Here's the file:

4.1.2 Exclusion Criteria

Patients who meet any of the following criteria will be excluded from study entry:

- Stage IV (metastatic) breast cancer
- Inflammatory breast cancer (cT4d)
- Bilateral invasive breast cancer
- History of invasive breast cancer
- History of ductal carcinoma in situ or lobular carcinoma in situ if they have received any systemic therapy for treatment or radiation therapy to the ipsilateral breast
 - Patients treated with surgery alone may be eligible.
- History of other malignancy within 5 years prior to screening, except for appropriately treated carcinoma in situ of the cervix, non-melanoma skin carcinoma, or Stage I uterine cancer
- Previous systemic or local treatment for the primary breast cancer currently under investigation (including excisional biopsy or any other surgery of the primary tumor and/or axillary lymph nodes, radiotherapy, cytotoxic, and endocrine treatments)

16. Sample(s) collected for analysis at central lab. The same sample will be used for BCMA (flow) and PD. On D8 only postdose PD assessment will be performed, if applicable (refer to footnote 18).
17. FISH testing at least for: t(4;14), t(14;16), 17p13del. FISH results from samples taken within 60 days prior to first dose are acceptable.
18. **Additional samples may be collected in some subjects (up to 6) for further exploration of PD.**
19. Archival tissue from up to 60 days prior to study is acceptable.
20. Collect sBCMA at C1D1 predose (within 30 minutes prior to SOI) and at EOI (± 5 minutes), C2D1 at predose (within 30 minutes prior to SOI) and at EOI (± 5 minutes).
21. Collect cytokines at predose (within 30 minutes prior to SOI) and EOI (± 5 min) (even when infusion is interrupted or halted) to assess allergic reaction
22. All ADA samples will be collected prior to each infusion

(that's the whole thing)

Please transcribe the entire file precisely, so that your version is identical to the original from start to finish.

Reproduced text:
4.1.2 Exclusion Criteria

Patients who meet any of the following criteria will be excluded from study entry:

- Stage IV (metastatic) breast cancer
- Inflammatory breast cancer (cT4d)
- Bilateral invasive breast cancer
- History of invasive breast cancer
- History of ductal carcinoma in situ or lobular carcinoma in situ if they have received any systemic therapy for treatment or radiation therapy to the ipsilateral breast
 - Patients treated with surgery alone may be eligible.
- History of other malignancy within 5 years prior to screening, except for appropriately treated carcinoma in situ of the cervix, non-melanoma skin carcinoma, or Stage I uterine cancer
- Previous systemic or local treatment for the primary breast cancer currently under investigation (including excisional biopsy or any other surgery of the primary tumor and/or axillary lymph nodes, radiotherapy, cytotoxic, and endocrine treatments)

16. Sample(s) collected for analysis at central lab. The same sample will be used for BCMA (flow) and PD. On D8 only postdose PD assessment will be performed, if applicable (refer to footnote 18).
17. FISH testing at least for: t(4;14), t(14;16), 17p13del. FISH results from samples taken within 60 days prior to first dose are acceptable.
18. **Additional samples may be collected in some subjects (up to 6) for further exploration of PD.**
19. Archival tissue from up to 60 days prior to study is acceptable.
20. Collect sBCMA at C1D1 predose (within 30 minutes prior to SOI) and at EOI (± 5 minutes), C2D1 at predose (within 30 minutes prior to SOI) and at EOI (± 5 minutes).
21. Collect cytokines at predose (within 30 minutes prior to SOI) and EOI (± 5 min) (even when infusion is interrupted or halted) to assess allergic reaction
22. All ADA samples will be collected prior to each infusion